To that end have a look at a correct analysis of the double slit:
    http://arxiv.org/ftp/quant-ph/papers/0703/0703126.pdf

    The math may be beyond what you know, but hopefully you can get a feel for what the real explanation is.

    I believe for starting out in QM its better to begin with its conceptual core that the usual semi historical path of the double slit, wave particle duality etc:
    http://www.scottaaronson.com/democritus/lec9.html

    Thanks
    Bill
     
  5. Aug 13, 2014 #4

    atyy

    User Avatar
    Science Advisor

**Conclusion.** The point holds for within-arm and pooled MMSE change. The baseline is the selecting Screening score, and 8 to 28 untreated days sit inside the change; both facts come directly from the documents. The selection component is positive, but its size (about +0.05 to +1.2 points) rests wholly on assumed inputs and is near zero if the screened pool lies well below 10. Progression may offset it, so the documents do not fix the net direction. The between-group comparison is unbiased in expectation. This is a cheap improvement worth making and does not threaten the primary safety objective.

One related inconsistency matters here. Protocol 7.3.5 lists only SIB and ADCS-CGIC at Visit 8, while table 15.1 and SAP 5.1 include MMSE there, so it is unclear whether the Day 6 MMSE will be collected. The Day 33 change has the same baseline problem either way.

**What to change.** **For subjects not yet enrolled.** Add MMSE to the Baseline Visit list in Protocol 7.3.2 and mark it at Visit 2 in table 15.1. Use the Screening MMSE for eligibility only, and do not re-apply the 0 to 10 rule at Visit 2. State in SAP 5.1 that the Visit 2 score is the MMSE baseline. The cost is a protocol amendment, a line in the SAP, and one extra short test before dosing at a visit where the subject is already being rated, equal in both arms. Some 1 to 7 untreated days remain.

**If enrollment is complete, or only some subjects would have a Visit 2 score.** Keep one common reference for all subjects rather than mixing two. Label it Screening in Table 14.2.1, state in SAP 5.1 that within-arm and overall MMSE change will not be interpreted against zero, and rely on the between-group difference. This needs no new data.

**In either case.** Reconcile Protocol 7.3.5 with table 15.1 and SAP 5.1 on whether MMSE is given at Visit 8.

Sure. Actually you can think of the particle interfering with itself in both the single and double slit cases. As you point out below, it is more accurate to say that the particle is represented by a "probability wave " (as maline points out, it is even more accurate to say the "square root" of a probability wave), and it is that wave that interferes with itself. The particle does not have a definite position or momentum at every point between the slit and the screen, and is only observed to have a definite position when the measurement is made.

    In fact these two ideas are not opposed. The wave interfering with itself, and only producing a definite position when it is measured is the more general picture. However, one can also loosely and usefully think of the paths intefering among themselves - this is Feynman's path integral picture.